Environmentalism has traditionally been of very limited interest to evangelicals. That continues to be the case in this election, as a candidate's views on environmental matters placed last among the issues studied. Barely one out of five evangelicals (22%) said it was an issue of top concern to them, compared to 31% of all other likely voters surveyed. Religious engagement also has an affect on voters’ election priorities. People who read the Bible, attended a church service, and prayed during the past week were substantially more likely than voters who are less active in pursuing their faith to rate candidate positions on abortion, gay marriage, and America's dependence on foreign oil as significant in their candidate selection process. Voters who are less active spiritually were significantly more likely to list environmental policies as especially meaningful in their selection process.
Christian Women Voters
Of all voting segments, Christian women are among the most likely to vote—Barna Group projects churchgoing Christian women will comprise the largest share of voters on November 6—in all, 30% of ballots are likely to be cast by churchgoing women. Representing such a high percentage of the population and with such a strong likelihood to vote, Christian women are a particularly important group for politicians and pundits to pay attention to.
When it comes to the political issues Christian women care about, they are not necessarily what one might expect. Wide-held stereotypes suggest Christian women care most about matters of family (i.e., gay marriage, abortion, education), but these are actually quite low on their list of priorities. Instead, as with other likely voters, fiscal matters are at the top of women’s list—healthcare, taxes and employment policies are the top three.
When it comes to the “horse race,” Christian women edge toward the Republican challenger, Mitt Romney (53%), over the incumbent, Barack Obama, but they are more likely to consider voting for President Obama than are Christian men. Among Christian women, 53% support Romney, with 30% definitely planning to vote for the conservative.
Interestingly, Christian women are slightly less likely than other voters to say the candidate’s position on specific policy issues was a critical factor. (It is still perceived by these women as their most important decision point, but less so than for other voters.) What is notable is that Christian women are most likely to mention the candidate’s character and faith, even more so than Christian men.
The Hispanic Vote
Much has been made of the growing Hispanic vote and how will it affect the 2012 election. In an August-September 2012 survey of 2,046 U.S. adults who are of Latino or Hispanic background, Barna examined the factors affecting this important voting bloc.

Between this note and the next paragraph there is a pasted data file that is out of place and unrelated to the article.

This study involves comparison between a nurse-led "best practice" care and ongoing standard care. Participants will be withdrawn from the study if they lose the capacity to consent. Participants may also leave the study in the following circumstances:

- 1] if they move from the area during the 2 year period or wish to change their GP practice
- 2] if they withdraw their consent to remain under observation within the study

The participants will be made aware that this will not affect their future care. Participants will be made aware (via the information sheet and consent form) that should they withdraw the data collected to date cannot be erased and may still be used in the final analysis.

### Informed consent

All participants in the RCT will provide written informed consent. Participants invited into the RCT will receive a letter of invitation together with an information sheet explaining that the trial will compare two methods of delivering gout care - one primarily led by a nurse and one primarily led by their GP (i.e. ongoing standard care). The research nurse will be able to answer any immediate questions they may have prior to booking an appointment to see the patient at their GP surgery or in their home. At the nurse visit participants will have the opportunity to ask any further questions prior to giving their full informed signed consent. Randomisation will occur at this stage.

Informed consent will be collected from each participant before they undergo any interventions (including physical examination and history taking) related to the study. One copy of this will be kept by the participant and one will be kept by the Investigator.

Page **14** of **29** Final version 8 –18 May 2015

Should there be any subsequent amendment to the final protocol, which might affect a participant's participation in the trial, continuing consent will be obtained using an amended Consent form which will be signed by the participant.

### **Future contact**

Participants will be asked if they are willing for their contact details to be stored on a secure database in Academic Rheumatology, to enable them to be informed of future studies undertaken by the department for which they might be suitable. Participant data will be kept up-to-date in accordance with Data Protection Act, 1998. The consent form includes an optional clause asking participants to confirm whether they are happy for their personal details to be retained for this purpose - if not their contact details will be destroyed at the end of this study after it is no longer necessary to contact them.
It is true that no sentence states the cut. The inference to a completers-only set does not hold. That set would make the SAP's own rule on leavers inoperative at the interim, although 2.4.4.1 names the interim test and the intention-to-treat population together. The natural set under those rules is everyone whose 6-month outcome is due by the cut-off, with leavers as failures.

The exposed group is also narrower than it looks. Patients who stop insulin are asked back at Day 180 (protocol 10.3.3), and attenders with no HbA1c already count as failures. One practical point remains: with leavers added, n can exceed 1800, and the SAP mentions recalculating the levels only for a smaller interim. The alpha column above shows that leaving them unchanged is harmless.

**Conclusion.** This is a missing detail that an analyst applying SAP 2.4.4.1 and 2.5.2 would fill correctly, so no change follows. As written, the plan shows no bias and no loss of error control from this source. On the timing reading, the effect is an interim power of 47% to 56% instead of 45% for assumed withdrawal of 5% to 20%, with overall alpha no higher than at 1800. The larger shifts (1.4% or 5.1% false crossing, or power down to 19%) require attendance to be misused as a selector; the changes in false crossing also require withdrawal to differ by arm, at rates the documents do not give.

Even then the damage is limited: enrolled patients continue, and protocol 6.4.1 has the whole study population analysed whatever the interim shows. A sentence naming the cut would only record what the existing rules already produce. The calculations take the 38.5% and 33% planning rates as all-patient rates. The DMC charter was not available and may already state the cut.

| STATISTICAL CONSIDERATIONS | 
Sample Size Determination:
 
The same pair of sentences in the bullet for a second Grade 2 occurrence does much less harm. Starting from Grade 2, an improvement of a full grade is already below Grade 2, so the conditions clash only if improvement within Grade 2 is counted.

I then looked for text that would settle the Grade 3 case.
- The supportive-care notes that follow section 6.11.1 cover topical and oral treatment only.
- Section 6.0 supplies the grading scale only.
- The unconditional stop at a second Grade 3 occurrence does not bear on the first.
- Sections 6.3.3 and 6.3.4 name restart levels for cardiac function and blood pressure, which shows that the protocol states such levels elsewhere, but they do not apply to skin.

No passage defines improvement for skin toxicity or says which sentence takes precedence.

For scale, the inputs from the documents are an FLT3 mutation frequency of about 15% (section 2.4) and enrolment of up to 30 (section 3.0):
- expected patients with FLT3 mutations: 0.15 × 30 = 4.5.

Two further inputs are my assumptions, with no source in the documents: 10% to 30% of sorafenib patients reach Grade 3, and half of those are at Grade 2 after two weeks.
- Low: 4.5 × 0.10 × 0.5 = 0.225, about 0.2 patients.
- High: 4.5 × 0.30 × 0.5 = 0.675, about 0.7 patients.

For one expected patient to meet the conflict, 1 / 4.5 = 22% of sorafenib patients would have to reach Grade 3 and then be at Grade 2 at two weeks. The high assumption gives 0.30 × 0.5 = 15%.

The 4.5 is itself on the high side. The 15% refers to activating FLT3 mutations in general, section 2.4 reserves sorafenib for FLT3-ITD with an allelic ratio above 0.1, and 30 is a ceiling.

Like other Americans, a candidate’s stand on key issues is the most important factor for Hispanic voters—however, it’s less important (60%) for Hispanics than for all adults (78%). Hispanics name a candidate’s character (32%) and their political experience (28%) as additional factors that significantly affect their vote.
Overall, Hispanic likely voters prefer the Democratic incumbent Barack Obama to the Republican challenger Mitt Romney (55% to 20%, with 19% undecided as of September). Catholics support President Obama by a three-to-one margin (58% to 18%), while Protestants slightly prefer the Republican (38% to 33%). Non-Christian Hispanics are likely to support Obama by roughly a two-to-one gap (53% to 23%).
Still, despite President Obama’s lead on Governor Romney, his level of support seems to have waned among Hispanics by comparison to 2008. At the same time four years ago, 58% said they would vote for Obama (rather than 53%), and just 15% of the Hispanic electorate was favoring the Republican candidate John McCain. In other words, Romney’s gap among all Hispanic voters is 30 points compared to 43 points for McCain four years ago—and the Mormon candidate has significantly closed the gap among Hispanic Protestants and now leads among this segment of voters.
Hispanics overwhelmingly say President Obama is the candidate most committed to improving the Hispanic quality of life—64% compared to 10% who say Romney is more committed to improving Hispanic quality of life.
Finally, one-fifth (21%) of likely Hispanic voters and one-third (37%) of Protestant Hispanic voters said they would be less likely to vote for a Mormon candidate. Thus, even though Obama is likely to “win” a majority of Hispanics, the question of what margin he will carry hangs in the balance between the decreased enthusiasm for the incumbent and reservations about Romney’s faith.
In 2008, Barack Obama made significant inroads with younger digital-friendly voters, helping to boost the candidate to the highest elected office. This year is no different, with 61% of 18-29-year olds saying they prefer the Democrat, compared to 52% of voters ages 30-plus. Among born again Christian Millennials, 54% say they prefer Mitt Romney, which is lower than older Christians. Still, this finding shows that support for Obama has decreased sharply among younger born again Christians; in 2008, seven out of ten younger born again Christians were planning to vote for the Democrat.